The causes of the Grenfell Tower fire will be investigated by a public inquiry, but many residents blame the attitude of the council and its redevelopment of their estates. Across London, campaigners are clashing with local authorities and developers as they seek to protect their homes.
“What regeneration means in London is knocking down houses and building penthouses,” says Ali Kouchakpour, 30. “The deeper meaning to me is mass demolition. People losing their homes or being forced out.”
Ali has lived on the Silchester Estate, in North Kensington, across the road from Grenfell Tower, all of his life.
The cladding on the tower, which is thought by experts to have spread the fire, was part of a much wider – and controversial – scheme.
Under Kensington and Chelsea council’s plans – put on hold after the fire – Ali’s home, along with three tower blocks and the lush communal garden in the middle of the estate, would have been demolished.
The most radical version of the long-standing redevelopment scheme envisaged an extra 800 homes being built.
But while the council pledged to maintain the amount of floor space given to social housing, residents say none of the additional properties would be for social rent.
And some worry they will be pushed out, or “decanted” in council speak, to make way for wealthier private owners – never to return.
It is a picture replicated on developments across the capital.
According to a recent study by the London Assembly, regeneration projects given planning permission between 2004 and 2014 saw a huge reduction in the number of social rented homes – from 30,431 to 22,135.
At the same time, there has been a tenfold increase in the amount of private housing.
“This is state-led gentrification,” says Dr Paul Watt, from Birkbeck, University of London. “And the primary results are a net reduction in social housing and a large increase in private housing for sale or rent at inflated prices.”
Dr Watt, who has studied the changing landscape of council estates for more than 20 years, blames political decisions going back 35 years, by both Labour and the Conservatives in central and local government.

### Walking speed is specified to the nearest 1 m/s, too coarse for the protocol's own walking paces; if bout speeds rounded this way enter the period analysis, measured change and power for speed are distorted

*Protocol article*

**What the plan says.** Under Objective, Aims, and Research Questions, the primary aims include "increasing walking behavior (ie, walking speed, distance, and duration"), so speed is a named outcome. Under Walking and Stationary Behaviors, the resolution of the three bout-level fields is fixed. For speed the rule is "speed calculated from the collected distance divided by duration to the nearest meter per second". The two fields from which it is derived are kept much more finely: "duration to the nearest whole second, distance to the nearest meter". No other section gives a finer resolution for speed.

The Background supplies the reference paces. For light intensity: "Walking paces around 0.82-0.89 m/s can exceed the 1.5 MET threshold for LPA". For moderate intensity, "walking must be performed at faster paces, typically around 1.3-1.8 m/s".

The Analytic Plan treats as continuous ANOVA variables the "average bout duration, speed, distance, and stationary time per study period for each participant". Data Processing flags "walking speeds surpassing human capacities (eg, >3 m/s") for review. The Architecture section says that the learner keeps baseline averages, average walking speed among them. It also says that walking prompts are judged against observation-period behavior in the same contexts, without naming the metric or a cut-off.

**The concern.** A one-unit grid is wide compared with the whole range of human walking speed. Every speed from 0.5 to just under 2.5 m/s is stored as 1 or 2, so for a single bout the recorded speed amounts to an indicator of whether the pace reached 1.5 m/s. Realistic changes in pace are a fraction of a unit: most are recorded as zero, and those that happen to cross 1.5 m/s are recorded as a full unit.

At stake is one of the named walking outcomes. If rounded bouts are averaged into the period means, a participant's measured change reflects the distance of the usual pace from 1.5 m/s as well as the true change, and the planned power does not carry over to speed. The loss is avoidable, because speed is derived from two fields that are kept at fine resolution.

“The dominant view is, ‘These estates are failed estates, they’re eyesores, they’re crime-ridden, we need to get rid of them and recreate London’s Victorian streetscapes by knocking them down,'” he says.
Though developers can make “huge profits”, Dr Watts says, the new housing can be smaller and less substantial than the homes being knocked down.
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Kensington and Chelsea council’s new leader, Elizabeth Campbell, has promised the council will “increase the amount of socially rented housing in this area”.
But critics of the local authority’s housing policy say it could be doing far more. It has £270m in reserves sitting in its own bank account and last year added just 60 low-cost social rent homes to its stock.
The council is currently redeveloping two old car parks in the centre of the borough. But of the 84 new flats being built on the land it owns, just seven will be available to council tenants.
And residents need persuading that the new leadership will mean a new approach.
On Wednesday, many people who attended the fractious first full council meeting after the fire called for the Conservative group that runs the council to resign and for new elections.
Tanya Thompson bought one of the council properties at the foot of Grenfell Tower over a decade ago. “It’s the same cabal,” she says of the council. “It’s the same people.”
Her husband, Piers, delivered a 2,000-strong petition to the council meeting demanding a residents’ veto over the plans to raze the Silchester Estate.
High land values
But in a city with an acute shortage of social housing and in a borough with almost 3,000 people on the housing waiting list, what should the council do?
Conservative politician Shaun Bailey, who grew up on the west London estates near Grenfell Tower, says there are no easy answers.
“It is going to be tough to help everybody in central London. There are 8.6 million people, set to grow to 20 million by 2030. Where are we going to put these people?” he says.
Child poverty rates in the borough are above the London average, but land values are “like being in Monaco”, according to Mr Bailey.
“The council are not being mean,” he says. “There is simply nowhere to build.”
In a borough where the average house price is more than £2m, the council says it is committed to “finding more social housing stock and, where we can, building it together with private and government support”.
Where this commitment to regeneration leaves social housing tenants and the mixed communities who’ve made their homes on London’s council estates is a different question.
“Whether it’s by conscious design or not is difficult to gauge,” says Dr Watt. “But the net effect will be you’ll get fewer poor people in the area. I suspect in some cases it is by design.”
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